There can be no murder in paradise, characters in Child 44 repeat at about twenty-minute intervals. The statement expands every time another person says it, indicating by turns their ignorance, brainwashing, or insurrection.
That's because the film (based on the novel by Tom Rob Smith) is set in the USSR during Stalin's reign of terror, and murderers lurk around the corner and in the highest echelons of government. The story follows Leo Demidov (Tom Hardy), war hero turned agent turned low-level enemy of the state and back again, as he investigates an apparent string of murders of children deemed “accidental” by authorities.
In the meantime, his relationship with his beautiful wife Raisa (Noomi Rapace) gets complicated when she reveals that their marriage isn't all he thought it was. But the murders keep happening, and the two of them are drawn into a partnership that puts them in danger.
It's hard to adapt a historical novel into a feature-length film; doing so successfully usually requires finding the soul of the story and then streamlining the action so it all points to the plot, stripping out B- and C-level plots that don't tie into the movie's biggest theme. Child 44 proclaims its theme from the start, in the movie's epigraph (yes, “there can be no murder in paradise”), but starts adding others, most notably Demidov's orphaned past and his struggle to locate a real father, which feeds, presumably, his desire to find out who is killing children.
There's also some critique of a regime that controls and reshapes truth through coercion. Also something about the beauty of nature versus the ugliness of forced labor. And then it jumps timelines, and cities and, frankly, it all gets pretty hard to track with, even though Hardy and Rapace are working mightily to keep the train on the rails.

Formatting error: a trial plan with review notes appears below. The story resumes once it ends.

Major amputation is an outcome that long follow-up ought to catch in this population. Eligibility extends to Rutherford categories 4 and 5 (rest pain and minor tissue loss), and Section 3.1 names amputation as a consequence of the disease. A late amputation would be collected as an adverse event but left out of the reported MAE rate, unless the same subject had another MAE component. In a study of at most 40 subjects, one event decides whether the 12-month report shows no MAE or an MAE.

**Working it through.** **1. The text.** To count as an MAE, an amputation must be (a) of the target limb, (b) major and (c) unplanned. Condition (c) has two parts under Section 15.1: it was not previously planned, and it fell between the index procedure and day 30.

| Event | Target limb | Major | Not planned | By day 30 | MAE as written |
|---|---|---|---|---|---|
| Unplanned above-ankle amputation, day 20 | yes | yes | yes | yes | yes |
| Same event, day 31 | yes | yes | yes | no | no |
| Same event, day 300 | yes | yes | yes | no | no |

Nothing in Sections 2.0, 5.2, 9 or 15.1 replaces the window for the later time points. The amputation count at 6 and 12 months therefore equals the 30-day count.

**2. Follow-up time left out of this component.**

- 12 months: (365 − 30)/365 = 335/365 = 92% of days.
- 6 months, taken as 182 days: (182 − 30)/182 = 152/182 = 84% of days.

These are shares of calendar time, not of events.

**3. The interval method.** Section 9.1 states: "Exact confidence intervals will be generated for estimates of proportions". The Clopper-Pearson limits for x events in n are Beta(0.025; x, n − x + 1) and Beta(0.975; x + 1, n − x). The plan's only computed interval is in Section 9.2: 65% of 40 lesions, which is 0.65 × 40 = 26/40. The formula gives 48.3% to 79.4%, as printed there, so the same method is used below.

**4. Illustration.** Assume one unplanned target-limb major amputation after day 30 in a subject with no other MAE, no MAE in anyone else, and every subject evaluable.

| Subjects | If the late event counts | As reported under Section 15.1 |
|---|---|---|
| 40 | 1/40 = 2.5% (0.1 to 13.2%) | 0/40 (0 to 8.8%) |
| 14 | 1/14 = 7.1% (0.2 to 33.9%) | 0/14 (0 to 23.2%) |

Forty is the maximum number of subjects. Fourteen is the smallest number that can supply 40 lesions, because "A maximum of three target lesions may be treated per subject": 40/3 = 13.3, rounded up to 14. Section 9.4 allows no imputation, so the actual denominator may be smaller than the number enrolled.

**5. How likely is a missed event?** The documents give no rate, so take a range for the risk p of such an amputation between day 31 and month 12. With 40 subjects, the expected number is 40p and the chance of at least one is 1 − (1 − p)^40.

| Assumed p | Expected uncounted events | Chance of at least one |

The fact that Child 44 has no idea what it's doing crystallizes in a climactic fight scene taking place in a muddy ditch. The mud quickly obscures who's who, and there are knives and guns and guys with Really Big Muscles grappling in an environment where the usual rules of physics have been upended. That could have made for a fantastically tense, disorienting experience that mimics the characters' own disorientation (in the tradition of Viggo Mortensen's terrifying shower fight scene in David Cronenberg's Eastern Promises).
But the film doesn't trust you to get how tense and scary this is meant to be, and elects to layer in really conventional musical cues that could be lifted from any run-of-the-mill network procedural. In the middle, I plugged my ears briefly to see, and my hunch was correct: without the music telling you how to feel, all the uncertainty and visceral terror comes right to the surface. With the soundtrack, it's just another fight scene.
Child 44 has the raw materials—particularly in its cast and production design, not to mention its compelling mashup of real history, war, and serial killer drama—to have been a great film. Aside from those promising plot devices, it seems wise to remind people of the dire consequences of ideological regimes. (The film is not being shown in Russia, which may be telling.)
There's even a “redemptive” ending, of sorts, and the promise of a new start for the survivors. But in the end, the film lacks an imagination, and that unfortunately winds up dragging it through the mud.
Though the film is set in the USSR, it uses English-speaking actors with heavy accents, so none of the profanities—and there are a bunch, particularly f-bombs used as adjectives—are obscured. There is a brief, non-graphic scene of a married couple having sex in a bed. Lots of violence, some of it hard to watch, especially hand-to-hand combat with and without guns and knives. Political prisoners are hauled away and shot at point-blank range. Also, the cruel reign of Stalin is evident everywhere, and disturbing.
Alissa Wilkinson is CT's chief film critic and an assistant professor of English and humanities at The King's College in New York City. She tweets @alissamarie.
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